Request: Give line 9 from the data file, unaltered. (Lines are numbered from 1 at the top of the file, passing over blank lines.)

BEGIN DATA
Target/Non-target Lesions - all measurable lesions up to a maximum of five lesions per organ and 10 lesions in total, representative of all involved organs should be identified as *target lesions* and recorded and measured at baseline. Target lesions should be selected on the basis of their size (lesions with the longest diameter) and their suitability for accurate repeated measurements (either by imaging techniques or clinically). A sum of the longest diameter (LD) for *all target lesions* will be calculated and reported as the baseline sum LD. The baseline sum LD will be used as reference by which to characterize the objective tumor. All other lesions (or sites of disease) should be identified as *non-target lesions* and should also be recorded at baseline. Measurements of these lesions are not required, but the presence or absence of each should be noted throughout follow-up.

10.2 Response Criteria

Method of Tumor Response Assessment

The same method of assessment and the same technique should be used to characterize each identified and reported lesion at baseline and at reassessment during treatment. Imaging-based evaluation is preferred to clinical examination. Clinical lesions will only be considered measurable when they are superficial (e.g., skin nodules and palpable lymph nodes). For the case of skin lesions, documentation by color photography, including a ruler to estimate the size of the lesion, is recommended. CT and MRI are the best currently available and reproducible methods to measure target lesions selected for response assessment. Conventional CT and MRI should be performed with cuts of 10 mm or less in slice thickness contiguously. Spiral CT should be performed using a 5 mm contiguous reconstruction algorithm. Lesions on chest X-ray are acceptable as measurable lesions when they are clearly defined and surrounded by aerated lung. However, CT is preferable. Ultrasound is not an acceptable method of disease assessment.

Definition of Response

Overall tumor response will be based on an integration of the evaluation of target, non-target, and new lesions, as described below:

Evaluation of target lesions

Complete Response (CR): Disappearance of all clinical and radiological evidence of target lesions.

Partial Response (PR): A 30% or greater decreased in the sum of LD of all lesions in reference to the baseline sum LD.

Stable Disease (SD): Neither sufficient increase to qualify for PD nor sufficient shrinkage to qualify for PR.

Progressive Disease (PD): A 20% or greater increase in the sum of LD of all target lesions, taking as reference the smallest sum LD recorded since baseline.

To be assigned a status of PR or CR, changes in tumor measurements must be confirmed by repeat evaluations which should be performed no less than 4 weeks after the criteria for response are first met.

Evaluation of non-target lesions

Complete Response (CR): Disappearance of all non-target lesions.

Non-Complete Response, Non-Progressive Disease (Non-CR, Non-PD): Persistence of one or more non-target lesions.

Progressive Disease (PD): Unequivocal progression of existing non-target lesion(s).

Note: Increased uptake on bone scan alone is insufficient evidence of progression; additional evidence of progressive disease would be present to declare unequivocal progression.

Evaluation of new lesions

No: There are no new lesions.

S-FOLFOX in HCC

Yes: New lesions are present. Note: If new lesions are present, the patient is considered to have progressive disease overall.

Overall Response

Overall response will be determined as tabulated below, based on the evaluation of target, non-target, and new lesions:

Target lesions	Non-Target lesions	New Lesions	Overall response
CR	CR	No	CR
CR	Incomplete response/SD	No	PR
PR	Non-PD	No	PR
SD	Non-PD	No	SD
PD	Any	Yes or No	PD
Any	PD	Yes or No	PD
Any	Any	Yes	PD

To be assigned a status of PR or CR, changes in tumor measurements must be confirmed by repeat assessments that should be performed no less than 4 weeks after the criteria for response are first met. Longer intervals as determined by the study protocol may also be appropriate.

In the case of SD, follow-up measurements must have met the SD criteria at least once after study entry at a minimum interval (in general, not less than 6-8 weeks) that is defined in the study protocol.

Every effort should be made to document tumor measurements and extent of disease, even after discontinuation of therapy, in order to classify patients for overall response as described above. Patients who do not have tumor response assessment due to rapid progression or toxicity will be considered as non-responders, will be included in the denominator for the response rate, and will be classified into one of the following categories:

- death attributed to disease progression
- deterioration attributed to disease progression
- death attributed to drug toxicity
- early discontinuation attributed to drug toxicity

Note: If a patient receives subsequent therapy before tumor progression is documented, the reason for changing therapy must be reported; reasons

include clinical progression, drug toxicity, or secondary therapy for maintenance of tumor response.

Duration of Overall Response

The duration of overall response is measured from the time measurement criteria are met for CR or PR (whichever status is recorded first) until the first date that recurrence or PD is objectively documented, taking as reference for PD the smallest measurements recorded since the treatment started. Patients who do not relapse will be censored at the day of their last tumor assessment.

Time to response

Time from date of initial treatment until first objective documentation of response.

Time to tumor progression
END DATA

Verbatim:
Partial Response (PR): A 30% or greater decreased in the sum of LD of all lesions in reference to the baseline sum LD.